Why should Americans in general and Minnesotans in particular care about euro and the European Union’s travails in saving it?
Last week I told the story of how the euro is part of a 70-year effort to tie Germany to the rest of Europe. Today, let’s think about why Minnesotans should pay attention to what happens across the Atlantic.
Minnesota‘s trade balance
Minnesotans are entwined in an intricate web of trade with the rest of the world. Minnesota companies exported about $19 billion worth of goods and commodities in 2010, about 1.5 percent of total U.S. exports. Twenty percent of Minnesota’s exports went to Europe, with about 80 percent of these going to countries that use the euro. At the same time, $26 billion of imports flowed into Minnesota, with 9 percent of the total arriving from Europe.
(Throughout this piece, I used data from the U.S. Census Bureau. These data include all exports and imports, not just manufactured goods. The Minnesota Trade Office provides detailed quarterly reports on Minnesota’s manufacturing exports.)
European growth, Minnesota‘s exports
The German government has convinced its EU siblings that the road to saving the euro runs through austerity — increased taxes and reduced government spending. This may save the euro, but it will definitely slow down European growth for the foreseeable future. In particular, tax hikes will lead to decreased disposable income for European households, putting a damper on their consumption spending, and decreased government spending will put people out of work both directly (through government layoffs) and indirectly (via decreased government purchases of privately-produced goods.)
Who cares? We should, because part of the decreased spending on the parts of households and government will come at the expense of Minnesota-produced products. Further, the falls in consumption spending and government spending will weaken overall demand, causing businesses to cut back on their spending as well, and leading to fewer purchases of Minnesota goods by European companies.
Taken all together, slower European growth means slower Minnesota export growth. This is bad news for Minnesota companies that rely on European markets.
Exchange rates and exports in the short term
The other important factor that affects Minnesota’s exports is the exchange rate. An exchange rate is simply the price of one currency in terms of the other. Changes in the exchange rate can thus affect the price of an item in euros of even if the dollar price doesn’t change.
For instance, suppose a cardiac pacemaker sells for $4,000 in the United States. The euro-dollar exchange rates on both Dec. 15, 2010, and December 15, 2011, were 0.77 euros per dollar, so that the price of the pacemaker would have been €3,080 on those dates. However, on June 21, 2011, the exchange rate was 0.69 euros per dollar, and the same pacemaker would cost €2,780, a 10 percent fall in the price. That might be enough to switch from a European-produced medical device to an U.S. made product.
Of course, businesses don’t simply allow their euro-denominated prices to vary with day-to-day and month-to-month fluctuations in the exchange rate. Multinational companies such as Medtronic or Boston Scientific use financial market instruments such as hedging contracts to reduce their exposure to exchange rate fluctuations and keep their euro-denominated prices somewhat insulated from short-run exchange rate changes.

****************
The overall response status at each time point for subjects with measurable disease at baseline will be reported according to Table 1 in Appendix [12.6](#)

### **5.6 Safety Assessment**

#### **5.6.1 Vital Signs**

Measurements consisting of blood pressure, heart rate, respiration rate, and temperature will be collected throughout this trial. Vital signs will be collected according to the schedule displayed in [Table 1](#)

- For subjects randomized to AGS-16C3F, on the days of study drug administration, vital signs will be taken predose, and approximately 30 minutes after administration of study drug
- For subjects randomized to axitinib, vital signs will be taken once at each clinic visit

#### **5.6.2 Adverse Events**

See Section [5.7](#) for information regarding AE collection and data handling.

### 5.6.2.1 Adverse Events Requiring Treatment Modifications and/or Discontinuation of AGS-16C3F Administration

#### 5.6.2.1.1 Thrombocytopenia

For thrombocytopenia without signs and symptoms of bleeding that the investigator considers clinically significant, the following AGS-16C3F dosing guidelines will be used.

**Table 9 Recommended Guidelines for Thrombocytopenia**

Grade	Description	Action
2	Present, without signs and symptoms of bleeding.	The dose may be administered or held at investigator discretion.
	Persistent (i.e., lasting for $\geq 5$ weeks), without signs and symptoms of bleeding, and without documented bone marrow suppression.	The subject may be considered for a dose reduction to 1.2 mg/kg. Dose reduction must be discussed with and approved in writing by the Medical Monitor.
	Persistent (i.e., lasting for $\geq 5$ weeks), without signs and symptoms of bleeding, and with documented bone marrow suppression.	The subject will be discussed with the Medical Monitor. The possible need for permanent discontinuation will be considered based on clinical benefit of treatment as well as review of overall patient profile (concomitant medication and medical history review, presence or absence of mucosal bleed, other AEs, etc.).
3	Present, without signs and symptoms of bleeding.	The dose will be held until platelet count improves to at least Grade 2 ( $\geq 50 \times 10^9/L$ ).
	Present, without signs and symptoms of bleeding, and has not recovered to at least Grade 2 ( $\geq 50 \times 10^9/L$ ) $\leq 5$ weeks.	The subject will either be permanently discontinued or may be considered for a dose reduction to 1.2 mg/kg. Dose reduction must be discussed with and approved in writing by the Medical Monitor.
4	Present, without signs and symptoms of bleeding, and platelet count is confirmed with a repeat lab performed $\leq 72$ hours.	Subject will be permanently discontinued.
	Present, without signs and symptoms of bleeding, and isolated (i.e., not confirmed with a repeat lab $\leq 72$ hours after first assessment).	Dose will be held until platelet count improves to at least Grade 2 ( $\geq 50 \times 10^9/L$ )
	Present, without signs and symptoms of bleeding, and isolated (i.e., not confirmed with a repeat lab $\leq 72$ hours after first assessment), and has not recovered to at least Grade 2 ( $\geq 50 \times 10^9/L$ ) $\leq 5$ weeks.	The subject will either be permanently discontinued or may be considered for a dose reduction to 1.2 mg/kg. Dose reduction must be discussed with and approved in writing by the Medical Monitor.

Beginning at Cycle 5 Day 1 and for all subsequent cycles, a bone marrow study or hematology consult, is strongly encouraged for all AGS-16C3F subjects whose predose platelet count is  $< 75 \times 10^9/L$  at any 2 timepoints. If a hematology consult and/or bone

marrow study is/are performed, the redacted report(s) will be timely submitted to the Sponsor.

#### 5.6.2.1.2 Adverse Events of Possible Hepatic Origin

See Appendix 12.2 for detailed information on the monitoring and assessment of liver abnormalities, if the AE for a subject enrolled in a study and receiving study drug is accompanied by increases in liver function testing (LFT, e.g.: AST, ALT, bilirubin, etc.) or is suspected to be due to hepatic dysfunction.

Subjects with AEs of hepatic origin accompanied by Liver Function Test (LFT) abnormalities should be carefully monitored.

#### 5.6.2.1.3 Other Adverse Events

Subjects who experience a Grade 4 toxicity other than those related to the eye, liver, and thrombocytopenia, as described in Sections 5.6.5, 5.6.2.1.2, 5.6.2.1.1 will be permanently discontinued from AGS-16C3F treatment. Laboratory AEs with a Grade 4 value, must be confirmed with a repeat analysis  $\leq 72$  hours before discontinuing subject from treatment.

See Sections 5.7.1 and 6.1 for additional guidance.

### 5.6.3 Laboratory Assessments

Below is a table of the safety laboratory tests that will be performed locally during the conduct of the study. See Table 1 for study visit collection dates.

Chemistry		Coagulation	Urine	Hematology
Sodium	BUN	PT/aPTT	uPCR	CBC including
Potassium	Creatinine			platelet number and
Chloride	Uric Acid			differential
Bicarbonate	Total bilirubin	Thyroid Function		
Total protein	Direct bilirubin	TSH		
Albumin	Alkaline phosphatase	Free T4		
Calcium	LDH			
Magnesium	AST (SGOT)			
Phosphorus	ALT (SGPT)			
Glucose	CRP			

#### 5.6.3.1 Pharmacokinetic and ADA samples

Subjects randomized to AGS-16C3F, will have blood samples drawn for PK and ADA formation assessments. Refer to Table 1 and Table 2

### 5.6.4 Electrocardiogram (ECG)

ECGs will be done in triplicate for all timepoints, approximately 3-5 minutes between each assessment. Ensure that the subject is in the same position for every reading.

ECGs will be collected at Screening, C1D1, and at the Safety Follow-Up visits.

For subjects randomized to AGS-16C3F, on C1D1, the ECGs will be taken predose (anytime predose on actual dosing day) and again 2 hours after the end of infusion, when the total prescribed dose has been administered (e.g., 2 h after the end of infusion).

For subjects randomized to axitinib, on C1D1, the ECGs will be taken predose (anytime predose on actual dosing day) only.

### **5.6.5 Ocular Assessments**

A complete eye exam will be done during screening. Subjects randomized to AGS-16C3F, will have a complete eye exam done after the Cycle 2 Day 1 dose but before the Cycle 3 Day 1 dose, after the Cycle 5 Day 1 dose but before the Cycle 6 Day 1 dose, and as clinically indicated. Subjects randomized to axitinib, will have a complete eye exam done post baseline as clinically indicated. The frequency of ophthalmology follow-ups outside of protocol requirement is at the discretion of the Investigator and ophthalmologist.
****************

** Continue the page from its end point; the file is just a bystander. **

However, to do this takes money, money paid to finance professionals rather than, for example, research scientists. So the need to manage exchange rate risk might affect a company’s ability to innovate. And this is only for the case of increased fluctuations of the euro against the dollar. Imagine what would happen if countries started to leave the euro. Minnesota companies would have to start hedging against movements in more currencies, and would need to devote even more of their resources to financial transactions instead of R&D or marketing.
Over long stretches of time changes in the exchange rate definitely affect trade flows by making Minnesota goods cheaper (if the dollar falls in value) or more expensive (if the dollar rises in value). Minnesota benefited from this factor between 2002 to 2008 as the value of the dollar declined against the euro, as shown in the chart below.
Minnesota-made goods became relatively cheaper and exports rose. However, since 2008 the dollar and the euro have fluctuated around 0.77 euros per dollar, and Minnesota’s exporters lost the advantage of a falling exchange rate.
Thus, another reason why Minnesotans should care about the euro is that long-term weakness in Europe may strengthen the dollar relative to the euro. This will make American-made goods more expensive, regardless of our efforts to increase productivity and maintain our competitive edge.
Where do we go from here?
Slower growth in Europe will definitely make it more difficult to export Minnesota’s goods to Europe. Short-term uncertainty about exchange rates will force companies to devote more money to financial market activities and less to direct manufacturing processes. Long-run strengthening of the dollar will make our goods more expensive even if we continue to innovate and improve our products. These three headwinds blowing in the faces of Minnesota’s exporters are reason enough to pay attention to what happens across the pond.